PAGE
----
Polenta with Sauteed Mushrooms: Whisk 1 cup polenta into 4 cups boiling water. Simmer until tender, then stir in butter, mascarpone, grated parmesan, salt and pepper. Sear mushrooms until tender. Add minced garlic, shallot, thyme, oregano, salt and pepper and saute until fragrant. Stir in a knob of butter. Top polenta with mushrooms and shaved parmesan.
Creamy Mushroom Soup: Sear mushrooms until well browned. In a large saucepan, saute garlic, shallots and thyme until fragrant. Add stock and seared mushrooms, and simmer until flavors are melded; season with salt and pepper. Puree soup and finish, if desired, with a splash of cream. Top with a dollop of creme fraiche and chives.
Wild Mushroom Tart with Roasted Garlic Cream: Combine cream and roasted garlic puree and simmer until thickened. Sear wild mushrooms and place in a prebaked tart shell. Pour cream mixture over mushrooms and top with grated fontina and thyme leaves. Bake at 375°F until bubbling. Let cool slightly before serving.
Stuffed Portobellos: Remove stems from portobellos and finely chop. Saute minced garlic, shallots and stems until tender. Let cool, and mix with cooked and drained chopped spinach, cream cheese, grated parmesan, salt and pepper. Stuff mushroom caps with mixture and top with breadcrumbs tossed with melted butter. Bake at 400°F until mushrooms are cooked through.
Mushroom-Brie Omelet: Whisk eggs with salt and pepper. Melt butter in a nonstick pan. Add eggs and cook, stirring, until small curds form. Swirl pan to distribute remaining uncooked egg. Place sliced Brie, sauteed mushrooms and chopped tarragon and chives on half of omelet. Fold over remaining half and cook until eggs are just set.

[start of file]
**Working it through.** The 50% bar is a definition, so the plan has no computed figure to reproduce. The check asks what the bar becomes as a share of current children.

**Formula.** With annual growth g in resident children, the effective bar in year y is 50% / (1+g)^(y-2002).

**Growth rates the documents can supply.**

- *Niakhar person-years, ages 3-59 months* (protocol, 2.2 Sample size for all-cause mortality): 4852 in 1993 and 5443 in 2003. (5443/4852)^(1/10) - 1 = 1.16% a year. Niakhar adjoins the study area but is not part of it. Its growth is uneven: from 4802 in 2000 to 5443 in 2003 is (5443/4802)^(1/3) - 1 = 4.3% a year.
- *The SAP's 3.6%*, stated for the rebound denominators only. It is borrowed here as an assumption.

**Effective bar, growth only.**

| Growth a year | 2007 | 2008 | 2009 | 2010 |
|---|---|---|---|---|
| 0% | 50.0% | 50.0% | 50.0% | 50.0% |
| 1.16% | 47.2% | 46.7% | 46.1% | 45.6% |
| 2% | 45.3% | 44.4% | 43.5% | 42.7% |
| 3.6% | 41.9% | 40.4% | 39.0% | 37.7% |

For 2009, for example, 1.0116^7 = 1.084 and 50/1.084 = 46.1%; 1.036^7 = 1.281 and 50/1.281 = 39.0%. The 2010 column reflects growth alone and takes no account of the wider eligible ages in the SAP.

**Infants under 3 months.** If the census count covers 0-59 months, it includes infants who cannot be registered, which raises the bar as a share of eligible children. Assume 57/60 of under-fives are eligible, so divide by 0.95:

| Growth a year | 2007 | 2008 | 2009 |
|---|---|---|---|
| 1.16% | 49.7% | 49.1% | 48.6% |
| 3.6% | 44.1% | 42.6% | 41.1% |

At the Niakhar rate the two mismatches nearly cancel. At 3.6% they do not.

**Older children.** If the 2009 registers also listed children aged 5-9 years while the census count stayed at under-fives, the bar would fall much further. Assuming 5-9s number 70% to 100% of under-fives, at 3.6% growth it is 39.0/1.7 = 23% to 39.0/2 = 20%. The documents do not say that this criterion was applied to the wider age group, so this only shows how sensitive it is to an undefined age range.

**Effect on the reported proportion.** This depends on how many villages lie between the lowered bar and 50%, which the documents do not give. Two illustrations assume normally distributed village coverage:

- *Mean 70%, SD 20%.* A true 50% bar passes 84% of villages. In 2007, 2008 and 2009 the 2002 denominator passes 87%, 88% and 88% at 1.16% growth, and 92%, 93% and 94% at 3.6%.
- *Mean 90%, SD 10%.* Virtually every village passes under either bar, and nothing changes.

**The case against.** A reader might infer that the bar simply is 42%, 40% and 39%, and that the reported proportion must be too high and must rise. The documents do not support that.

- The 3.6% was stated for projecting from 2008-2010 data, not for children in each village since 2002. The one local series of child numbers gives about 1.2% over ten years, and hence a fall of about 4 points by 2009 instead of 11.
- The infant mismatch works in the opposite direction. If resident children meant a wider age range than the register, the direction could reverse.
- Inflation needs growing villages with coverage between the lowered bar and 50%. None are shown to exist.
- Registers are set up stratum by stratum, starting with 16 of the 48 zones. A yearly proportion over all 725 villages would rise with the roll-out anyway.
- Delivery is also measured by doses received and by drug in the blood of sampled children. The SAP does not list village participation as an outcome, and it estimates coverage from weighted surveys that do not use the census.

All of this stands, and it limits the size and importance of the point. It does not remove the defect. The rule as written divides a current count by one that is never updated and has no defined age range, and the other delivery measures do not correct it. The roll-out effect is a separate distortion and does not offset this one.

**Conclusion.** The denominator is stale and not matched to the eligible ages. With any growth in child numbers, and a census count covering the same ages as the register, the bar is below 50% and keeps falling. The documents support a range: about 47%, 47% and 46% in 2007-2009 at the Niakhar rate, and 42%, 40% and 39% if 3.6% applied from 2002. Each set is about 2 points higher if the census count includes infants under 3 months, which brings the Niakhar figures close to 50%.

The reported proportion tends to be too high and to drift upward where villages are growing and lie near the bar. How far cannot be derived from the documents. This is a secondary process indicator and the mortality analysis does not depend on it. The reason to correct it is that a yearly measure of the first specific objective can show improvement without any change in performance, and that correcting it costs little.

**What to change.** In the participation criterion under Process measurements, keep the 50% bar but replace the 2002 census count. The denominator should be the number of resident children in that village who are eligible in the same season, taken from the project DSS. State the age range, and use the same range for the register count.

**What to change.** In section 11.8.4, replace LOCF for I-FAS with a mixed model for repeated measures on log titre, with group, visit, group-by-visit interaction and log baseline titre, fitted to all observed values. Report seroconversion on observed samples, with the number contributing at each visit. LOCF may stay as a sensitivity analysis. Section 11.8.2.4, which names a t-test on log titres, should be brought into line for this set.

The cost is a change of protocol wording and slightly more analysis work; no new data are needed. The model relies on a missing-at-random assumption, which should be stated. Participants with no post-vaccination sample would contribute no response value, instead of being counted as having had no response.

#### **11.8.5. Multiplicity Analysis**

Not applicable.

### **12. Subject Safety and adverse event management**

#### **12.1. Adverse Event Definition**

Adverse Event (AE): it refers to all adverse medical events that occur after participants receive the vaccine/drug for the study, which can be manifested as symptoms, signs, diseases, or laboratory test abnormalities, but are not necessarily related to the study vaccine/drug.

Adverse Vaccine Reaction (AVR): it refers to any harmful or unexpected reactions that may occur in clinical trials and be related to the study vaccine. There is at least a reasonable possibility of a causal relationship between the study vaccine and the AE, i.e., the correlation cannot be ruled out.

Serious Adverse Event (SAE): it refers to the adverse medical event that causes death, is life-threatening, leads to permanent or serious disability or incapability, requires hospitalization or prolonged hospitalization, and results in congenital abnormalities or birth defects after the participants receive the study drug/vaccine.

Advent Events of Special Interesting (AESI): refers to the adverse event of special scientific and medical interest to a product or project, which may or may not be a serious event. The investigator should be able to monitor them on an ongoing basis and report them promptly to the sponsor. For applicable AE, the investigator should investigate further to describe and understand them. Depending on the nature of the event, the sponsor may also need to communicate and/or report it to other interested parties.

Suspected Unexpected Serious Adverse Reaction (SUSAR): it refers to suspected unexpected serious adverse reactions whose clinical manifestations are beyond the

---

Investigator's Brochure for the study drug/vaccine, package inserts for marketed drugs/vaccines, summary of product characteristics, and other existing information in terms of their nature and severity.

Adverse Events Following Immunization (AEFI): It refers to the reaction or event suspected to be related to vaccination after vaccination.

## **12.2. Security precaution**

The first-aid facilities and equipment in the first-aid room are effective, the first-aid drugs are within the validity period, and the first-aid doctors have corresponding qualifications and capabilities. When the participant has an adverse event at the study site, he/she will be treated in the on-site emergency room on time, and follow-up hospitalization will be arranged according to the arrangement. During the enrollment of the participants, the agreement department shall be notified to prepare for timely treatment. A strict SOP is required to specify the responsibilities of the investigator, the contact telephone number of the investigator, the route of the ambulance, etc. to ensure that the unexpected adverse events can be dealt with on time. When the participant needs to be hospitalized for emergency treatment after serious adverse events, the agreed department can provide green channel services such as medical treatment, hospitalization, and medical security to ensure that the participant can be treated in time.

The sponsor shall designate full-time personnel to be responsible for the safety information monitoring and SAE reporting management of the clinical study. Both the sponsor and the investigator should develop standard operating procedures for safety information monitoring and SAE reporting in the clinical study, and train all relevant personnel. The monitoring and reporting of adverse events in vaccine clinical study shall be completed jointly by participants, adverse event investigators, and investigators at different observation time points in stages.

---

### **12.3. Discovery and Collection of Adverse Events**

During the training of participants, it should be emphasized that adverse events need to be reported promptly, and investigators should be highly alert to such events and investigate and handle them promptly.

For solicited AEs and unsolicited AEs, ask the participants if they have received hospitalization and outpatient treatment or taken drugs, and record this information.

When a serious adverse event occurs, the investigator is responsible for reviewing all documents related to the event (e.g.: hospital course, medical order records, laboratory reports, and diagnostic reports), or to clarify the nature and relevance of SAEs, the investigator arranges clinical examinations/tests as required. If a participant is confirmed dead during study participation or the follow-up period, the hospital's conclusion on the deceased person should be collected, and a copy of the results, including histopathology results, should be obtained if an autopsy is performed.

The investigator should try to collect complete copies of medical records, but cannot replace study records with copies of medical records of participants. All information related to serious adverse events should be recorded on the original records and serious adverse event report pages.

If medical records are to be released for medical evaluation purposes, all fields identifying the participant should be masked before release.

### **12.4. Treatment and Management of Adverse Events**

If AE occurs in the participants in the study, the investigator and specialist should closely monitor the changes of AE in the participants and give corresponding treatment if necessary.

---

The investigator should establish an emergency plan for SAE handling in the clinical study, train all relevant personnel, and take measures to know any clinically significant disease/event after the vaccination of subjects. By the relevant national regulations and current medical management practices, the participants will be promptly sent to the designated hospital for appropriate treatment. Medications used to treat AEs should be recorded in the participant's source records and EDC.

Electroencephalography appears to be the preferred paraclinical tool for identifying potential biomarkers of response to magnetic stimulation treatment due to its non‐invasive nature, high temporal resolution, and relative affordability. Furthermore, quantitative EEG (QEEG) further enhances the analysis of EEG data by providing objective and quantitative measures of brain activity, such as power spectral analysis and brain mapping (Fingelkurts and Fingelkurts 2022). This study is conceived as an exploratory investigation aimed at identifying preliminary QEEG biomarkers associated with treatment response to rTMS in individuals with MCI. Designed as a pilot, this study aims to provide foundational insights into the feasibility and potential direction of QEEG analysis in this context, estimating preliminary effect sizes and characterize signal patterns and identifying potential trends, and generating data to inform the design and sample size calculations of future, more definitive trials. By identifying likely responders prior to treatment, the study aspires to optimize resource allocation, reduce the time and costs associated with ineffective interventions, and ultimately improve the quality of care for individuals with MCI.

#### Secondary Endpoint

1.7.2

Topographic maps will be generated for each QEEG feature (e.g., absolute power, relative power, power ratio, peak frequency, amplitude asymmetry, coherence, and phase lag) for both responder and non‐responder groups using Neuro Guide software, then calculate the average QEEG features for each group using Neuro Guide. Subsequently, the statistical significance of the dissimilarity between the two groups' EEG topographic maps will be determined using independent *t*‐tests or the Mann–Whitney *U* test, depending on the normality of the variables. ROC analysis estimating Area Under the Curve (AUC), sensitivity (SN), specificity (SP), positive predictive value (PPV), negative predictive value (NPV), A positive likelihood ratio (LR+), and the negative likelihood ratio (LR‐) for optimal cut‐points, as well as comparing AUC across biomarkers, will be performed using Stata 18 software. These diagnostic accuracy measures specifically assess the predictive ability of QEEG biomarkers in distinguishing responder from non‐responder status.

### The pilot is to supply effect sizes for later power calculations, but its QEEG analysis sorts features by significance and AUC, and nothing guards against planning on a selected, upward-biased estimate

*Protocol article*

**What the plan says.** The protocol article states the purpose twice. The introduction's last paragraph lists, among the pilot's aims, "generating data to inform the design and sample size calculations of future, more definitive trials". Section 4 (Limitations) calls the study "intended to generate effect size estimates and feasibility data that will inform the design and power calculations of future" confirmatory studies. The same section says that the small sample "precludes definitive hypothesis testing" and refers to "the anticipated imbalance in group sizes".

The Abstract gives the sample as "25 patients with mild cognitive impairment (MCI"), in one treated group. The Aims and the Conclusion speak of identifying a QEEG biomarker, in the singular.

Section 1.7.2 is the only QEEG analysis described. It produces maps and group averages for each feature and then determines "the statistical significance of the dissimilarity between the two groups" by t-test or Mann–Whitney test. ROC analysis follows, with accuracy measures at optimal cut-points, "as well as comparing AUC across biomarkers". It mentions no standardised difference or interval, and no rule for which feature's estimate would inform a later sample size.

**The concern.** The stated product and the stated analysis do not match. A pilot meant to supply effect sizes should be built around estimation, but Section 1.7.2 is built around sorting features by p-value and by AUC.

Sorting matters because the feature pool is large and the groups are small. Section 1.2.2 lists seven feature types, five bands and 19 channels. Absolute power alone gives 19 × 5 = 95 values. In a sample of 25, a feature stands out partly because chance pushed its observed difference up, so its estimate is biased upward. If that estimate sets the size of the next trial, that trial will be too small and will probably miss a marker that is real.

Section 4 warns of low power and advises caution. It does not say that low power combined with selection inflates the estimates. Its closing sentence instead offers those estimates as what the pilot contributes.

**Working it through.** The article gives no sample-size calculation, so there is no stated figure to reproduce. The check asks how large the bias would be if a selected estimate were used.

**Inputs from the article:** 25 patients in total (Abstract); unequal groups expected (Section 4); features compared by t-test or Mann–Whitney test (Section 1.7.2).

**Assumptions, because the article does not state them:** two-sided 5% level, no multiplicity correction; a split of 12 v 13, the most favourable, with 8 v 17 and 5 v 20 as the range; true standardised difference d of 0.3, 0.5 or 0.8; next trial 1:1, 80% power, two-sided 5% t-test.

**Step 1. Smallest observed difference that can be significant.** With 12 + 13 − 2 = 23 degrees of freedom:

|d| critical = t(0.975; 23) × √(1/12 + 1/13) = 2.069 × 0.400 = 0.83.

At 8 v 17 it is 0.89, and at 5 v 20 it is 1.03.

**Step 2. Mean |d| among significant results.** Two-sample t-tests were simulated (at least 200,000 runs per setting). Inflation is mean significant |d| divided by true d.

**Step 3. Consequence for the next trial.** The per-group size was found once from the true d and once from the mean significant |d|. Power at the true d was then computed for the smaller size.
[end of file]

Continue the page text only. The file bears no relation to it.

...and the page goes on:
Shiitake & Snow Pea Stir-Fry: Stir-fry thinly sliced shiitake mushrooms in canola and sesame oil until tender. Add trimmed snow peas, minced ginger, chile-garlic sauce and a splash of Shoaxing wine, if desired. Cook until snow peas are crisp-tender. Finish with toasted sesame seeds and thinly sliced green onions.
Some of our most beloved mushroom preparations may be more elaborate and time-intensive, but they highlight the fungi’s versatility in starters, salads, entrees and more.
Since corn is in peak season around late summer and mushrooms are at their best in fall, this Corn Soup with Chanterelles and Thyme is a fantastic course to serve in early fall.
Shiitakes add a meaty quality to simple roast fish, like the sea bass used here. Salmon fillets work equally well, too.
With their dense texture and rich flavor, roasted portobello mushrooms make a satisfying vegetarian main course. You can also put the roasted caps between toasted slices of rustic country bread for a hearty sandwich, or slice them and stir them into a pan sauce for serving with roasted poultry or meats.
Mix up a batch of Savory Barley Soup with Wild Mushrooms and Thyme when cool weather finally arrives. A Parmesan cheese rind added to the broth as it simmers gives the soup a boost in flavor.
Want even more? Find additional tips and recipes for peak-season produce here.